The next morning after a squished hour ride on a trotro (beat up minivan-the main public transport) and after a prolonged search we finally found the workshop-a concrete block, dirt floor, open air structure in a residential area. Lots of friendly neighbors, curious kids, goats, chickens, a few pigs and sounds of a raucous church choir practicing next door formed the backdrop.
Mercy’s son, Daniel Tekfor Baflo, welcomed us and showed us around.
Dan in shop
It became clear that because Mercy had actually stopped batiking 20 years ago, Dan was the artist behind the work produced. He’s 34, went to art school for graphic design over 10 years ago and works here 7 days a week. Yet he gets no personal credit for his textiles. This was one of many moments of I ran into of (to me) mysterious cultural rules of loyalty and obligation. Dan is not happy with the situation but feels he has few choices.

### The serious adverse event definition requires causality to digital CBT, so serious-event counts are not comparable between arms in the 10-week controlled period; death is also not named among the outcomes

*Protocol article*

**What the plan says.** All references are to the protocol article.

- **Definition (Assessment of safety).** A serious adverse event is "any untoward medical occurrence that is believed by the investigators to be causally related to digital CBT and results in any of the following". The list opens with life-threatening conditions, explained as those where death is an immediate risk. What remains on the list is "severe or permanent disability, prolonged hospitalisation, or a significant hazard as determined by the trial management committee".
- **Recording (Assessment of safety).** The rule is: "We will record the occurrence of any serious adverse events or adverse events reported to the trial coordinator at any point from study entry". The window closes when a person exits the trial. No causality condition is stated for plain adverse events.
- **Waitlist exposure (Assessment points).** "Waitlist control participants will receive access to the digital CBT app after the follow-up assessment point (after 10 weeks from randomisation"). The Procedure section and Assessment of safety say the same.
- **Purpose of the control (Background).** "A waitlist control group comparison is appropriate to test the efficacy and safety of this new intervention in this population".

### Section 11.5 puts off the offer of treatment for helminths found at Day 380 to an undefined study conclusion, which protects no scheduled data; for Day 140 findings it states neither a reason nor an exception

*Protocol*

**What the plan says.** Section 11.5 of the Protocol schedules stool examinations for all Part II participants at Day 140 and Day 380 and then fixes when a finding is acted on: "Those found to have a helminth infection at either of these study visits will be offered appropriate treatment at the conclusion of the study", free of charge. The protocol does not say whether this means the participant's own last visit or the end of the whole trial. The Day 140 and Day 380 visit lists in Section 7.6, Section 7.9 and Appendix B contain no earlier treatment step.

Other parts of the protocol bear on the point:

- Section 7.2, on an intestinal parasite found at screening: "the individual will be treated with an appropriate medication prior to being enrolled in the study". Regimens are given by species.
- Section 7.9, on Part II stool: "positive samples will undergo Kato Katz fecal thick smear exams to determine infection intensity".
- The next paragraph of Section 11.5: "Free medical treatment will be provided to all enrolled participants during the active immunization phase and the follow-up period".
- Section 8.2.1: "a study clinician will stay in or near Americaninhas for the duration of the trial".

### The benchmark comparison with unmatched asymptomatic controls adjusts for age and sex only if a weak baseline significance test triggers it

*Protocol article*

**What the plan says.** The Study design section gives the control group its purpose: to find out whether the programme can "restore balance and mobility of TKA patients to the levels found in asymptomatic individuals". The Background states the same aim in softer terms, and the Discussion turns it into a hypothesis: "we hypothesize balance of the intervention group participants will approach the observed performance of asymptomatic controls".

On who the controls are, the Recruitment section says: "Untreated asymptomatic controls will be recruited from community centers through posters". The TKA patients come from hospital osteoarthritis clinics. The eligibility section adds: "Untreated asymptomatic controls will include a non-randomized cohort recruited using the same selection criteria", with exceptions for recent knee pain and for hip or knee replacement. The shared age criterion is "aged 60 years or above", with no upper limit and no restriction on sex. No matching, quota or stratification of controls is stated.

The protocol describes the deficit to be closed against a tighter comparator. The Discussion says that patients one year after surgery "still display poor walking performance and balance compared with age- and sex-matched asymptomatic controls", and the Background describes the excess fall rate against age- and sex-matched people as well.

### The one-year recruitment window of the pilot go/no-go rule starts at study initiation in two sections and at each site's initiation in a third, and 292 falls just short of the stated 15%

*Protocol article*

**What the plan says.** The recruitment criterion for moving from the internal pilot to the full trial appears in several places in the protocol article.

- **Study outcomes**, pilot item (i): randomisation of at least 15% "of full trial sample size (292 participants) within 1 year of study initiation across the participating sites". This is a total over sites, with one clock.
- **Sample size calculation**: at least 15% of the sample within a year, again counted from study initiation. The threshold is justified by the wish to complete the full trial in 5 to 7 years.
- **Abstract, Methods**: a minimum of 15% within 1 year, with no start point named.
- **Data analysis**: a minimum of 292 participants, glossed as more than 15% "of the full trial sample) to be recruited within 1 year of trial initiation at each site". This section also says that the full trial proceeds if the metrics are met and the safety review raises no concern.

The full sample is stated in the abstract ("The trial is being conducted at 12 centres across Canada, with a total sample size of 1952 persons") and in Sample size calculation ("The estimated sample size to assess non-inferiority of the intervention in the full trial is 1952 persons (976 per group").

OK back to the workshop…
At one end were the large plastic dye pots.
And at the other end was the work table, the wax pot…
…and overflowing shelves holding dozens of beautiful intricately carved thick foam stamps! The designs ranged from traditional to bold free-flowing contemporary.
blocks on shelf
Clearly THESE were part of the secret behind the uniqueness of the fabric Dan produces here. Dan draws freehand on the foam and carves each design with a razor blade. The additional step that distinquishes his work is his technique of overstamping with these blocks. That results in the filagreed, richly layered surfaces I fell in love with.
I had to choose 2 blocks. Well that took a while! But I settled on block 1:
…and block 2:
Dan then filled an oil drum outside with water from an old nearby bathtub and built a fire.
water into the drum
Next step-stamping the wax…To be continued!